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Ilya Nevolin
Ilya Nevolin

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Protecting audio assets with JavaScript and Web Audio API

In our previous post we looked at protecting audio assets for playback on a client's browser using the HTML5 <audio> tag. The downside is that the underlying audio track can still easily be downloaded by simply using the attribute src location. In this post we'll be looking at an alternative strategy.

Another modern but lesser known method for playing sound is the Web Audio API, it's supported by all modern browsers (except IE, of course). The API is very rich with interesting features such as multi-playback, sound generators, transformations and more. But also the ability to play sound from binary data such as an arraybuffer, which is very interesting for our purpose.

From the server-side perspective we don't need to change any of our code from our previous post.

The client-side changes just a little bit:

let source = null;
let oReq = new XMLHttpRequest();"GET", 'http://localhost:3007/audio', true)
oReq.responseType = "arraybuffer"

oReq.onload = function(oEvent) {

async function webapi() {
  // obtain and decrypt the audio data
  const arr = oReq.response
  let byteArray = new Uint8Array(arr)
  let key = byteArray[byteArray.length - 1] 
  byteArray = => x ^ key).map(x => ~x)
  byteArray[0] = key

  // Web Audio API
  // use the decrypted audio data as input
  const context = new AudioContext();
  const buffer = await context.decodeAudioData(byteArray.buffer)
  source = context.createBufferSource()
  source.buffer = buffer

// use 'source.start()' in some click event
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The advantage of this method is that we no longer leave a footprint for the user to easily download the audio data from. In other words, we no longer have a <audio> tag whose src value can be copied/downloaded.

To steal the audio contents the hacker/pirate is left with three choices:

  1. Figure out how to decrypt the audio.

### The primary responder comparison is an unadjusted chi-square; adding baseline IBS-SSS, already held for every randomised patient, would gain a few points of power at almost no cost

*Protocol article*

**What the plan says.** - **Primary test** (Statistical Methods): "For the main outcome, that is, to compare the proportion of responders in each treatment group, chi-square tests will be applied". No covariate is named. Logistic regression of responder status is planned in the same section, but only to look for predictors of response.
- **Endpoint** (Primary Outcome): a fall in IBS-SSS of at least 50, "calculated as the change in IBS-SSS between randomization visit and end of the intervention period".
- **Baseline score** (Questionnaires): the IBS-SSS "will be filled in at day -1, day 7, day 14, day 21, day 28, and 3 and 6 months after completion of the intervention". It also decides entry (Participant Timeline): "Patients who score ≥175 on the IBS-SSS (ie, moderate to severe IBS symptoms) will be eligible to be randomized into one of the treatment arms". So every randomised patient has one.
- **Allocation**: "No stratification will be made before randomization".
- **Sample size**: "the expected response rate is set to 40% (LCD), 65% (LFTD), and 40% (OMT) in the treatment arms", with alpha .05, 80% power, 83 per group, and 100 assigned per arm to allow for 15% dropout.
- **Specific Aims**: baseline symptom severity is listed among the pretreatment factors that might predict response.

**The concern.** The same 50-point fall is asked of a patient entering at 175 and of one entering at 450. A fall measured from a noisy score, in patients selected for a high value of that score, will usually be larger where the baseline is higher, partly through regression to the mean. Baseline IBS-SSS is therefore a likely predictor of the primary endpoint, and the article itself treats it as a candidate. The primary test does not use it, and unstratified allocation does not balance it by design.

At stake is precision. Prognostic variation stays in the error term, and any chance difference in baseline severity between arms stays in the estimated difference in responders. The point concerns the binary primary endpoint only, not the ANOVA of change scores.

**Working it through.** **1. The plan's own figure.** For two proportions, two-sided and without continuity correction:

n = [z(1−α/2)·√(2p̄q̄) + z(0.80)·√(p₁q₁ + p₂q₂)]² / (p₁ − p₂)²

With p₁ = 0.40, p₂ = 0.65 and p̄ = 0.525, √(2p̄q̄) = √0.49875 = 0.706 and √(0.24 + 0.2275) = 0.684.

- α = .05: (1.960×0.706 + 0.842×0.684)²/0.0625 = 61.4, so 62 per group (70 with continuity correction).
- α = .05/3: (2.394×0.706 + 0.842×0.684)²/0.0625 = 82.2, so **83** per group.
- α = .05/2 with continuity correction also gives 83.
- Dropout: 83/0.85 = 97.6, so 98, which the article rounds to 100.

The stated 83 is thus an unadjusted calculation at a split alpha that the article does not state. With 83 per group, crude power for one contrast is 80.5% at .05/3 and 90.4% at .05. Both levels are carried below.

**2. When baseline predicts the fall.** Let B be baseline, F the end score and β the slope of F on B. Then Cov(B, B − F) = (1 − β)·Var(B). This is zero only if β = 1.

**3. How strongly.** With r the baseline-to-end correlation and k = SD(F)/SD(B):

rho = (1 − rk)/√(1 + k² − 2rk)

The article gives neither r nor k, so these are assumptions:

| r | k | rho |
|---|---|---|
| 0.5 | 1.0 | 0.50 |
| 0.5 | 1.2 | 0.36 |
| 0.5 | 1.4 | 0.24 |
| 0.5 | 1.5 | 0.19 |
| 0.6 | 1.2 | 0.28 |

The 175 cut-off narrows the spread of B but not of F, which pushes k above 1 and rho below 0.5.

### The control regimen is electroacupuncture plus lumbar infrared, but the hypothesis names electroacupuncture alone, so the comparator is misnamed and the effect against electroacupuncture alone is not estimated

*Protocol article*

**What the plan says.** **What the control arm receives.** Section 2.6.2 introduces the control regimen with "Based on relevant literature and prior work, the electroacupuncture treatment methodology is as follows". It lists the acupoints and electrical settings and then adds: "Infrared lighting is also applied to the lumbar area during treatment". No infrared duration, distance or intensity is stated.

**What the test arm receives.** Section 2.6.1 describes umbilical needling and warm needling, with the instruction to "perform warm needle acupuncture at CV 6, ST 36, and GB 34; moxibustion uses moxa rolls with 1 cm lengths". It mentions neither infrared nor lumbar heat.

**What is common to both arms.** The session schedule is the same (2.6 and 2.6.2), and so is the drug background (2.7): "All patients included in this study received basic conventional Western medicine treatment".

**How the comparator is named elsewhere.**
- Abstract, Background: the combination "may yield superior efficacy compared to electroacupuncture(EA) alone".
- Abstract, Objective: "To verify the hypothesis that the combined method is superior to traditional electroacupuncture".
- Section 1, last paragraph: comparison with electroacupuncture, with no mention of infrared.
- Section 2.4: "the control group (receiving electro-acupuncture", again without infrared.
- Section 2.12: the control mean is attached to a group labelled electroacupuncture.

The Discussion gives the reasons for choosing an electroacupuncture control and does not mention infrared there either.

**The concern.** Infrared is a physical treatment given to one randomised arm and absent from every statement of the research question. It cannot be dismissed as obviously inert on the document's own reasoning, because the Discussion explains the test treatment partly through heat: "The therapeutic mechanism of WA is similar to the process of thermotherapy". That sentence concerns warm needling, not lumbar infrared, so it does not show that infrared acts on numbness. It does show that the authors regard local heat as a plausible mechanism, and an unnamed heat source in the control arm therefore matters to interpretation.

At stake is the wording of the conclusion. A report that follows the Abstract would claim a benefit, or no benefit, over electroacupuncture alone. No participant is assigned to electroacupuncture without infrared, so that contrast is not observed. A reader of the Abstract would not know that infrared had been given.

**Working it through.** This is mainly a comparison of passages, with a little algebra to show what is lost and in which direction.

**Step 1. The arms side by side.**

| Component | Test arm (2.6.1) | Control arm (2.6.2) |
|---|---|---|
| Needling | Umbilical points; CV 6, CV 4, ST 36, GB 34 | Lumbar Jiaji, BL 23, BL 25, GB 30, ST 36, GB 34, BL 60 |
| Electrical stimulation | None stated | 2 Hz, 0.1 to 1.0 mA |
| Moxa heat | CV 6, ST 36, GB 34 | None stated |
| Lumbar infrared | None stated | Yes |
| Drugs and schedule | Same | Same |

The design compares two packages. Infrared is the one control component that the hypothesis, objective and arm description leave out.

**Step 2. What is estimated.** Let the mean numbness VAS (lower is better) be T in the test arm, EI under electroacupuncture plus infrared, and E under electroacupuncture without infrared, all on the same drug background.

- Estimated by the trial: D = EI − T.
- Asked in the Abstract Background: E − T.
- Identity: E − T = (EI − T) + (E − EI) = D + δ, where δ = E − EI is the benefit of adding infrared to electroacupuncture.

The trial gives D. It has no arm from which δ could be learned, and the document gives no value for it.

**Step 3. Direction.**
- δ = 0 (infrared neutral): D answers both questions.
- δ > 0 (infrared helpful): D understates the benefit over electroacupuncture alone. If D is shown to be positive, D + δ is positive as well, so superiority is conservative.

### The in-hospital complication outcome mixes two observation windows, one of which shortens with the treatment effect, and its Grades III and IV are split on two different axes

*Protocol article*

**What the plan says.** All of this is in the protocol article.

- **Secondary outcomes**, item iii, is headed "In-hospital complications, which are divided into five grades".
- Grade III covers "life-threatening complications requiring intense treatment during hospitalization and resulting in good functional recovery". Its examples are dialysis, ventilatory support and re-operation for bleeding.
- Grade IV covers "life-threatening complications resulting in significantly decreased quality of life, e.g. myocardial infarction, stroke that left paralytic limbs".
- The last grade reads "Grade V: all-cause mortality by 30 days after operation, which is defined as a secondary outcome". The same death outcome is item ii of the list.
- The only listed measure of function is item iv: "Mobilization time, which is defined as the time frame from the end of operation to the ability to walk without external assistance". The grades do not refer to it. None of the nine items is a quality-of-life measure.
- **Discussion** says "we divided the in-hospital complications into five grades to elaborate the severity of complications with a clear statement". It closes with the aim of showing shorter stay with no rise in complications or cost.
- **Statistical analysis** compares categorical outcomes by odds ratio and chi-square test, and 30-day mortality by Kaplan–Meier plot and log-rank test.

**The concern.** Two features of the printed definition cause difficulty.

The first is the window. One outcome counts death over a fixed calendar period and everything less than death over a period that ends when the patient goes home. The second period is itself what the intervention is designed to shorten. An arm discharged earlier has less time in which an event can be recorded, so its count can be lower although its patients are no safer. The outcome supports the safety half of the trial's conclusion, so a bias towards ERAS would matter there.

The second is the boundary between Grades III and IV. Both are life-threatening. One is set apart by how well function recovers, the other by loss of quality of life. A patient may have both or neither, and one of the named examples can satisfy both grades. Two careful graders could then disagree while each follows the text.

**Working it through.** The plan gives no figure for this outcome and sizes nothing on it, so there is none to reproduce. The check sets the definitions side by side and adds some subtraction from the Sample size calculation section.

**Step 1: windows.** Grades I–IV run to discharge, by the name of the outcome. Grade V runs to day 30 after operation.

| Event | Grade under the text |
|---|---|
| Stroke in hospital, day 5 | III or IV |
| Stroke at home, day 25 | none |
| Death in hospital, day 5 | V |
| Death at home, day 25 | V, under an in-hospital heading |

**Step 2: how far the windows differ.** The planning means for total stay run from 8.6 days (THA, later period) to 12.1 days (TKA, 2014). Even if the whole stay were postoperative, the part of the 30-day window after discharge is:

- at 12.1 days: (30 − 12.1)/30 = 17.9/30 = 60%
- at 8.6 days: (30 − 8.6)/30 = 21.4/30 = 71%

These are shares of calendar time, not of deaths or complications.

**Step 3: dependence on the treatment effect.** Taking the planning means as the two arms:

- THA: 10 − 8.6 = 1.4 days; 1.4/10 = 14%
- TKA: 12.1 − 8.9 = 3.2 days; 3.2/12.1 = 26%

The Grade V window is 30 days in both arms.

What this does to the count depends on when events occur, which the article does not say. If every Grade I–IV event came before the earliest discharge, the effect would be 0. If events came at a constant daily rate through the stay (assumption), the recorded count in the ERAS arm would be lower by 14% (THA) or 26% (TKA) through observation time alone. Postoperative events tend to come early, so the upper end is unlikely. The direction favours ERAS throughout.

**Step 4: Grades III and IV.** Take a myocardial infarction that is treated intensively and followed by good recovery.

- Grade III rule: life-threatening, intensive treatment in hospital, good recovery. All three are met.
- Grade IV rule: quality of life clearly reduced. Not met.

2. Export the arraybuffer's contents.
  3. Record the audio while it's playing.

There may be more advanced methods of course, but it does raise the bar pretty high for most novice amateurs to steal your content.

The downside is that the Web Audio API isn't perfect yet, playing mp3 formats doesn't always seem to work in Firefox for me, but it does in Chrome. It throws the following exception:
Uncaught (in promise) DOMException: The buffer passed to decodeAudioData contains an unknown content type.
I haven't tested other formats such as ogg and wav, but I do recall that ogg doesn't work in Safari. Maybe wav is the best of all three?

Final words

To maximize this protection technique we have to make static analysis as hard as possible.

First, make sure to always obfuscate and minify your JavaScript code, which is always recommended for both security and performance reasons.

Second, try to make the encryption/decryption code as complex-looking as possible, yet keep it highly performant. If a hacker uses Node/JS they can just copy paste the function, but a lot of amateur hackers may use non-JavaScript code like Python/Java/C# for writing their bot/scraper/downloader. Having a complex-looking decryption function will force them to fully understand and having to translate it into their language of choice, which may not be so trivial (unless using a translation tool).

Top comments (2)

sirjson profile image
Raffael Zica • Edited

And then after all this effort the pirate just records the audio file from his sound card per loopback. Isn't as fast as straightforward as downloading the song but also not as hard as cracking encryption.

codr profile image
Ilya Nevolin

That's mentioned in the article as well, no way of stopping that. But the goal is to prevent people from building scrapers/bots, which are as destructive as individual piracy acts.

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